Frere believes that the milecastles, which would have needed 1000-1500 men, were held by a patrolling garrison of Numeri, though he concedes that there are no inscriptions referring to Numeri in Britain at the time. Command headquarters was at Uxelodunum (nowadays called Stanwix) near Carlisle, where the Ala Petriana was based. A signalling system allowed communication in minutes between Stanwix and York.
Simon Schama says that our understanding of everyday life for soldiers at the wall forts and the population around them has been “transformed” by "one of the most astonishing finds of recent Roman archaeology": the excavations at Vindolanda and the Vindolanda tablets. Schama cites an inspection on 18 May between AD92 and AD97 where only 456 of the full quota of 756 Dutch and Belgian troops were present, the rest being sick or otherwise absent.
In the years after Hadrian's death in 138, the new emperor, Antoninus Pius, essentially abandoned the wall, leaving it occupied in a support role, and began building a new wall called the Antonine Wall, about 160 kilometres (100 mi) north, in what later became known as the Scottish Lowlands, across the isthmus running west-south-west to east-north-east, sometimes referred to as the Central Belt or Central Lowlands. This turf wall ran 40 Roman miles, or about 37.8 mi (60.8 km), and had significantly more forts than Hadrian's Wall. Antoninus was unable to conquer the northern tribes, so when Marcus Aurelius became emperor, he abandoned the Antonine Wall and reoccupied Hadrian's Wall as the main defensive barrier in 164. In 208–211, the Emperor Septimius Severus again tried to conquer Caledonia and temporarily reoccupied the Antonine Wall. The campaign ended inconclusively and the Romans eventually withdrew to Hadrian's Wall. Bede describes the Antonine Wall (mistakenly ascribing its construction to Septimius Severus) thus in Historia Ecclesiastica 1.5:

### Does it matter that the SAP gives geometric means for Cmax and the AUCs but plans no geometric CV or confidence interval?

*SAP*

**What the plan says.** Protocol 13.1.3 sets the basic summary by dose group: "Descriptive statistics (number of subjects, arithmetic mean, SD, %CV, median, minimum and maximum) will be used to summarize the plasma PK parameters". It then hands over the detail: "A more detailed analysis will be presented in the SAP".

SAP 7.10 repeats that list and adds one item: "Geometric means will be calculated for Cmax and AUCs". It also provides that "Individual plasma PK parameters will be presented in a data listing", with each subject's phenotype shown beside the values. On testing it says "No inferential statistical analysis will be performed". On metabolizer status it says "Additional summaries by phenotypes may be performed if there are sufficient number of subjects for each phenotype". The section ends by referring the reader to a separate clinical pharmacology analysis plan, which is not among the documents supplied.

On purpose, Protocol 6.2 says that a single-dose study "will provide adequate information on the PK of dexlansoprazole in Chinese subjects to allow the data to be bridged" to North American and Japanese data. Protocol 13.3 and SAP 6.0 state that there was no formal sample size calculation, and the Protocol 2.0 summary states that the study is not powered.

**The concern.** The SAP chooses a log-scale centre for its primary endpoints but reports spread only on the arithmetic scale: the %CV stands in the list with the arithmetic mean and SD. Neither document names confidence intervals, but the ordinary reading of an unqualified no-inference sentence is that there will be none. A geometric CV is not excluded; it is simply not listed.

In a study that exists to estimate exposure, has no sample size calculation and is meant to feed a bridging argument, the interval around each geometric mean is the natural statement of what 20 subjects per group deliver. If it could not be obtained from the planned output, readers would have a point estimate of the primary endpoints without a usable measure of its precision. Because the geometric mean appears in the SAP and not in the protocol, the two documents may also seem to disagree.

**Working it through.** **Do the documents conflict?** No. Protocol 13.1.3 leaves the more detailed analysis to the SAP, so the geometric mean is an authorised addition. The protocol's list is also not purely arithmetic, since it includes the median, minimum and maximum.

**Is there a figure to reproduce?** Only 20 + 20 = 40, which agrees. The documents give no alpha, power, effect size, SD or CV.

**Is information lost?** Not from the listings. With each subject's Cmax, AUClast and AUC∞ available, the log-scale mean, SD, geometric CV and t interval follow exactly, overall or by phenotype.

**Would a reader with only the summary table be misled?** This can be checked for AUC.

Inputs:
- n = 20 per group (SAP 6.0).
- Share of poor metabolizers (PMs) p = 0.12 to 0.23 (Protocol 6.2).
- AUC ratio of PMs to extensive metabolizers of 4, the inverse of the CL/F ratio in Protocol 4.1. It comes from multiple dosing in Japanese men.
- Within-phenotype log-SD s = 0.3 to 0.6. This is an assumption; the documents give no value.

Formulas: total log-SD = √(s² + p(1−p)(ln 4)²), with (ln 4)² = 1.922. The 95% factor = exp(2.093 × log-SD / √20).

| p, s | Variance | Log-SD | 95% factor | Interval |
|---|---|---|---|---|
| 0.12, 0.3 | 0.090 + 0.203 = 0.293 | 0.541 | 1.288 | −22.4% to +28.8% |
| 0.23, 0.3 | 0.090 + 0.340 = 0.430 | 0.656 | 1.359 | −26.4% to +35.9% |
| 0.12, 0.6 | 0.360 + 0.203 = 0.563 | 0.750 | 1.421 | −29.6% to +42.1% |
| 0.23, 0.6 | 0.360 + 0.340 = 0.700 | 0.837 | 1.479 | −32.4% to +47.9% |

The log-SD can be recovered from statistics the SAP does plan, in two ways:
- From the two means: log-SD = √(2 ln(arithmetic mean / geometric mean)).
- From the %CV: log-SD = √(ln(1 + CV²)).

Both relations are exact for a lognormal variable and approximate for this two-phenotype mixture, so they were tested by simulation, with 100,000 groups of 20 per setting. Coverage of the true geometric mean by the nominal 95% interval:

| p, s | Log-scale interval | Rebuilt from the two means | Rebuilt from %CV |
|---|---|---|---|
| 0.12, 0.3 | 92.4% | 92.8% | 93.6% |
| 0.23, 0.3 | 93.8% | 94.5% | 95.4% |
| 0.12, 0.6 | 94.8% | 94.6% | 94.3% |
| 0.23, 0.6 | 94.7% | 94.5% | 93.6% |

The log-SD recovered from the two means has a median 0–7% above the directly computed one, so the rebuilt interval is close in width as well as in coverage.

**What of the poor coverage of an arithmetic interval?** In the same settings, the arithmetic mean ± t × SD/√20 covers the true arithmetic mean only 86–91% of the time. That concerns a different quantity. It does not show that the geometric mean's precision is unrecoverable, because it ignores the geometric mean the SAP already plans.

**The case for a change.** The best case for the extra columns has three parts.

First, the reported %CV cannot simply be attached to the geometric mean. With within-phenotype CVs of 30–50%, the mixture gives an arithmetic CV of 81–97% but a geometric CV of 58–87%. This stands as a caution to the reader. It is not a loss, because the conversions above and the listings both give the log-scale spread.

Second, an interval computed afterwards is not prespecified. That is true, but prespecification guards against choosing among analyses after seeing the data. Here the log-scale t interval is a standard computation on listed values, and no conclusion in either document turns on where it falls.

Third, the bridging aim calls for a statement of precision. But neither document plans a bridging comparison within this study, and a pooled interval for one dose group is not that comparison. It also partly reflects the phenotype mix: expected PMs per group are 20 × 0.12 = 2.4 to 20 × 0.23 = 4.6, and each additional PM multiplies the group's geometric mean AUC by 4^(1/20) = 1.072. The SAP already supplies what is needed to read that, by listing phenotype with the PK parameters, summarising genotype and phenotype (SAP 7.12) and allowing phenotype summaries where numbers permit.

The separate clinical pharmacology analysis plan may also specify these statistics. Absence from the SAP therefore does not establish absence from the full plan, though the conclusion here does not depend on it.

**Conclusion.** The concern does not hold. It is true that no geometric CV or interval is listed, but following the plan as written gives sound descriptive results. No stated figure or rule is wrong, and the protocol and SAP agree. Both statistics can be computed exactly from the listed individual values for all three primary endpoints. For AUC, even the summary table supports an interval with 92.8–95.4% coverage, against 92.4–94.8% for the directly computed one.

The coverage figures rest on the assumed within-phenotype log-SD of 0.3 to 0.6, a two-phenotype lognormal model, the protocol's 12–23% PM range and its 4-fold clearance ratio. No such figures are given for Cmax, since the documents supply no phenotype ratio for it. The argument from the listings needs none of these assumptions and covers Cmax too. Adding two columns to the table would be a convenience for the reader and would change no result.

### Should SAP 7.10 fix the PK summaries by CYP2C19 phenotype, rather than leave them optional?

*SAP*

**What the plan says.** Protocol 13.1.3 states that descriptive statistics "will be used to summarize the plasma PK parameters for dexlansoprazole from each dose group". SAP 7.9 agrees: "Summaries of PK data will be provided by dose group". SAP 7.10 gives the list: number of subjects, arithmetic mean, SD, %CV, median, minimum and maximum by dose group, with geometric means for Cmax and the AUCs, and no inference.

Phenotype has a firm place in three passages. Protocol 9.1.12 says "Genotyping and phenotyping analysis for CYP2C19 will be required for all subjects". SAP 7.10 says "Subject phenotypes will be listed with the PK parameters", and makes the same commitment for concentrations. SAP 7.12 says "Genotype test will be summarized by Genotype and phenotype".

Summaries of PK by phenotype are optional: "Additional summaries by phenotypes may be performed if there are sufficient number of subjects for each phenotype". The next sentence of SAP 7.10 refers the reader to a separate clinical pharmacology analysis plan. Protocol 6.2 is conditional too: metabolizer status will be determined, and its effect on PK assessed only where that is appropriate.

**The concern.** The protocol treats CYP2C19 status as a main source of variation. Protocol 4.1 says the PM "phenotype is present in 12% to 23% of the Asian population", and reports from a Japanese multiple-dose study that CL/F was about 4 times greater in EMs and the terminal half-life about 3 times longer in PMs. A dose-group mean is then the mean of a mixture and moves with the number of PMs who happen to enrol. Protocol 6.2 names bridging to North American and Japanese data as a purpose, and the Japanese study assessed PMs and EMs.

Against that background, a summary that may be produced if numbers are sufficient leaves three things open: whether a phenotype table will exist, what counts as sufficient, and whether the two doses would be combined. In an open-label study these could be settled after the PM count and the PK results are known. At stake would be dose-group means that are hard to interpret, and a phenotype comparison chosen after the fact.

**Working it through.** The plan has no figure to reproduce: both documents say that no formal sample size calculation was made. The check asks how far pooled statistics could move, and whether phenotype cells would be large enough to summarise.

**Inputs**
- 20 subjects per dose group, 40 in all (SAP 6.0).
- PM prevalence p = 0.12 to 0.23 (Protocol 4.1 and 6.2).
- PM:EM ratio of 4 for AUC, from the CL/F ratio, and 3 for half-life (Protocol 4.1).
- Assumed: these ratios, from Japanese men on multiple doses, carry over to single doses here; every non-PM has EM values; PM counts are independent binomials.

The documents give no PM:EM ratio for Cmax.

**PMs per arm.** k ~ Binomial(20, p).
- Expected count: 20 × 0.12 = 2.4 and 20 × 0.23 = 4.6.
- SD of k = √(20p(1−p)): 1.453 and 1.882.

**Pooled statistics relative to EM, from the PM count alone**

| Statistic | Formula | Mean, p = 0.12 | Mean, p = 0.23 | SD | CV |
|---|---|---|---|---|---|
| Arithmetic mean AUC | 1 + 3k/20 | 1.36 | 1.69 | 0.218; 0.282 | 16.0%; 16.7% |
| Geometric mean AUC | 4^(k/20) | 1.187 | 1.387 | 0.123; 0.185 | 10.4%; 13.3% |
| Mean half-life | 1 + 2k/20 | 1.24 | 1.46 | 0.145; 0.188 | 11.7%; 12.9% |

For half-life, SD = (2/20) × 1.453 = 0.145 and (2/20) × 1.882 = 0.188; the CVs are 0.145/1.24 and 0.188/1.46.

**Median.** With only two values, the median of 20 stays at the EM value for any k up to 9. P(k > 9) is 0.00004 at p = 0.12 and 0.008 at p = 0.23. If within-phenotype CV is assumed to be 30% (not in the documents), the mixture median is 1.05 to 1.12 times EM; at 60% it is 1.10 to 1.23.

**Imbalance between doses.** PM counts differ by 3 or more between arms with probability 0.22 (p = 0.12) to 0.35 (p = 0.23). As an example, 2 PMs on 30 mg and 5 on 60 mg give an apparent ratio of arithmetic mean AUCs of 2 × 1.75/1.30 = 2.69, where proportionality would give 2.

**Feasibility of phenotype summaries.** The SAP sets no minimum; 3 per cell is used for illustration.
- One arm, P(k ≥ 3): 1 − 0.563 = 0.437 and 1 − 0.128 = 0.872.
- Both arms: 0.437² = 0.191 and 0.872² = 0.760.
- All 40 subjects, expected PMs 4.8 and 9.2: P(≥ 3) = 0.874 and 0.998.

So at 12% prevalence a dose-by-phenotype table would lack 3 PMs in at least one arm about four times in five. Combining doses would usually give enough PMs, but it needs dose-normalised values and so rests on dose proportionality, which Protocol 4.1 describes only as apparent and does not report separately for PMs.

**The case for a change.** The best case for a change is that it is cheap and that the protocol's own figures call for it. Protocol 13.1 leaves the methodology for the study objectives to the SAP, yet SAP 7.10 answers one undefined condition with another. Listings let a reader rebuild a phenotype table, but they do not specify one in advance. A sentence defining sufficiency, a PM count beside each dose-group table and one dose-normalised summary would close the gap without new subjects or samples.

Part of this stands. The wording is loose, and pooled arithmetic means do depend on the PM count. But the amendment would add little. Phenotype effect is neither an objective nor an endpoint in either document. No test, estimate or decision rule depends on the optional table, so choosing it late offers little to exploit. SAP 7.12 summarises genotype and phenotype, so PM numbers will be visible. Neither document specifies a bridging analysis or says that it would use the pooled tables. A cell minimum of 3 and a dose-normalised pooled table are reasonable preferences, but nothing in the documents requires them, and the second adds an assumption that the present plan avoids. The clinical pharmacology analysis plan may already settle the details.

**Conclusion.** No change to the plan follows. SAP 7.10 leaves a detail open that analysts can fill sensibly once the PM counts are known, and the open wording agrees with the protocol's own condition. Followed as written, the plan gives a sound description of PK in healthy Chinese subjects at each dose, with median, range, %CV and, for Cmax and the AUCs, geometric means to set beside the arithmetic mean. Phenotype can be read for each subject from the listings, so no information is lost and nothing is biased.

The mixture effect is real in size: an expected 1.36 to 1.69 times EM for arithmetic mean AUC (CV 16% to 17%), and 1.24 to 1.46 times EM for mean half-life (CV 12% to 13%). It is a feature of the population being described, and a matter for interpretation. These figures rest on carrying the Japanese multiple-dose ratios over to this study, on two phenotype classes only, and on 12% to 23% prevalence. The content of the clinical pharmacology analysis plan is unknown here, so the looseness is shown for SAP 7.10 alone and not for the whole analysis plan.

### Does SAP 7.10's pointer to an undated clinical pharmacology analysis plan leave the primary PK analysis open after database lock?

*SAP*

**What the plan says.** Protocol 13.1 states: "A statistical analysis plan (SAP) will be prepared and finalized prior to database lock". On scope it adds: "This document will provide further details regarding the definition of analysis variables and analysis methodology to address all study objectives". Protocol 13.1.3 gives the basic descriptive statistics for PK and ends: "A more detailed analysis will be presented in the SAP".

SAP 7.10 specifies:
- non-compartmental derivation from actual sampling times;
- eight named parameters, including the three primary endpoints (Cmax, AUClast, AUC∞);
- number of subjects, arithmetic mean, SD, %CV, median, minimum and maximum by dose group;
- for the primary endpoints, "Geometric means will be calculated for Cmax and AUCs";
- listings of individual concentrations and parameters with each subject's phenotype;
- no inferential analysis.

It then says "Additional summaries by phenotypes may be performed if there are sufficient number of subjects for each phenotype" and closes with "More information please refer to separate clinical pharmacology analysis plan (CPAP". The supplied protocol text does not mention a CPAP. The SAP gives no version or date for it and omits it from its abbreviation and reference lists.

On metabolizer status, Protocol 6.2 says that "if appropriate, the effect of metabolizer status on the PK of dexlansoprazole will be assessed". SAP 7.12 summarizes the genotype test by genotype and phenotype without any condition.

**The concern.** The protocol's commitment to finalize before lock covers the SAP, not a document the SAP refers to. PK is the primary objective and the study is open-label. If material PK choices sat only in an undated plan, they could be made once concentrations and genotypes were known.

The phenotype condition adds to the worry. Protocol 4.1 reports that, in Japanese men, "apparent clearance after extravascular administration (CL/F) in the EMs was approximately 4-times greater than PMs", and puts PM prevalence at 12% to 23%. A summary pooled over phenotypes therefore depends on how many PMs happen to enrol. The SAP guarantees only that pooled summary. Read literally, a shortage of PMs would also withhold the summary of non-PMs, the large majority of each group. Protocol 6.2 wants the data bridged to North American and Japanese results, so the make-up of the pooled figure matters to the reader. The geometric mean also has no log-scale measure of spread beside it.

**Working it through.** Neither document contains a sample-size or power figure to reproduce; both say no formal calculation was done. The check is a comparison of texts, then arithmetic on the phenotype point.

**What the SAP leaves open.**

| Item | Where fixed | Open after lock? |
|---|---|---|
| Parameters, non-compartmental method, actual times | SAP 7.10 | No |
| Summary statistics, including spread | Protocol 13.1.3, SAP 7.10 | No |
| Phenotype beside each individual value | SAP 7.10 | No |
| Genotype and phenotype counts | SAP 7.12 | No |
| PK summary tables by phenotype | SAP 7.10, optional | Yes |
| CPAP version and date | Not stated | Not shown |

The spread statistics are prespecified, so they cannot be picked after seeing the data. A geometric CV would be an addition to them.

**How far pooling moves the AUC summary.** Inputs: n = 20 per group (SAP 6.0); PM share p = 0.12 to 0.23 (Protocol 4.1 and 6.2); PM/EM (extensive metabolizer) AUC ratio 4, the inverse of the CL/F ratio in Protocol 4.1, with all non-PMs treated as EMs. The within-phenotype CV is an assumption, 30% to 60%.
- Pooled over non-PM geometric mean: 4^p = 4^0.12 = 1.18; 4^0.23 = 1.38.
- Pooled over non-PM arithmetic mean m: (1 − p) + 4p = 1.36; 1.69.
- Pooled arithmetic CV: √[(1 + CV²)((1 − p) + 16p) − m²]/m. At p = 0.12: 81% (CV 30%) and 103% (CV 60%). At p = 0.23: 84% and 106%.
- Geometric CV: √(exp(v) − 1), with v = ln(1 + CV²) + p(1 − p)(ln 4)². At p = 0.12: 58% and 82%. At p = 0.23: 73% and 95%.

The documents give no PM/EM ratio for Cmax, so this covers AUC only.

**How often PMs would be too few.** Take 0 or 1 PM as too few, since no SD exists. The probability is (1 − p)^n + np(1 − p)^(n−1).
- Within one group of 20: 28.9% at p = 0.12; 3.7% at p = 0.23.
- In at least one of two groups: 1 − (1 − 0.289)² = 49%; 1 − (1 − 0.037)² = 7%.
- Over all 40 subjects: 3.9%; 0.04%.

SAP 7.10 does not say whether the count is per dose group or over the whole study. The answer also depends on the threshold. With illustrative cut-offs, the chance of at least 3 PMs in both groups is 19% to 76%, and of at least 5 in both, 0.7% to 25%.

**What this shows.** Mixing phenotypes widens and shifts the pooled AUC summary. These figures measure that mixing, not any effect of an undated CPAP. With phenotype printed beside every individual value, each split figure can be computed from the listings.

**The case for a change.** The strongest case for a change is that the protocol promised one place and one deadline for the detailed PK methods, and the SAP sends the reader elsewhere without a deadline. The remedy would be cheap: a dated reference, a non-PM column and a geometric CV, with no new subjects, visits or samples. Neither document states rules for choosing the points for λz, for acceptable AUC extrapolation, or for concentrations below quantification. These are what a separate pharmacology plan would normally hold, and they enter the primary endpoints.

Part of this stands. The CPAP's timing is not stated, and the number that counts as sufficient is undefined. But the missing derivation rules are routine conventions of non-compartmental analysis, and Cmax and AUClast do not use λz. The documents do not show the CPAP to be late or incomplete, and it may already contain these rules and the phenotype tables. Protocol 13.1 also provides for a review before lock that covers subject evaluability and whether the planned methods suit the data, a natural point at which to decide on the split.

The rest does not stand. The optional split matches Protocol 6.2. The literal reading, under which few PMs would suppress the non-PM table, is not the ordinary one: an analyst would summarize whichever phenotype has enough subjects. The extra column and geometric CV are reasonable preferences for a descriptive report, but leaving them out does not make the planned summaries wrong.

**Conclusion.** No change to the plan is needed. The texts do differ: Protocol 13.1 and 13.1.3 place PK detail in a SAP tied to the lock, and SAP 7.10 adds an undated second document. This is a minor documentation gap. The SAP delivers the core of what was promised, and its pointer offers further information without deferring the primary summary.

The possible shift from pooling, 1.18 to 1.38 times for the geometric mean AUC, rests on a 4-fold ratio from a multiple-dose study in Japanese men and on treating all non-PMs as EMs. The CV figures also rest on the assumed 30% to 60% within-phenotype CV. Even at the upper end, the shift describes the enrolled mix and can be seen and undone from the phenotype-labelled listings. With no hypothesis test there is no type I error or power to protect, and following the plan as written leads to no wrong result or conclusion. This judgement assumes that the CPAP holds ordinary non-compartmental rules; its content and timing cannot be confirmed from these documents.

After many great and dangerous battles, he [Septimius Severus] thought fit to divide that part of the island [the Scottish Lowlands], which he had recovered from the other unconquered nations, not with a wall, as some imagine, but with a rampart. For a wall is made of stones, but a rampart, with which camps are fortified to repel the assaults of enemies, is made of sods, cut out of the earth, and raised above the ground all round like a wall, having in front of it the ditch whence the sods were taken, and strong stakes of wood fixed upon its top. Thus Severus drew a great ditch and strong rampart, fortified with several towers, from sea to sea.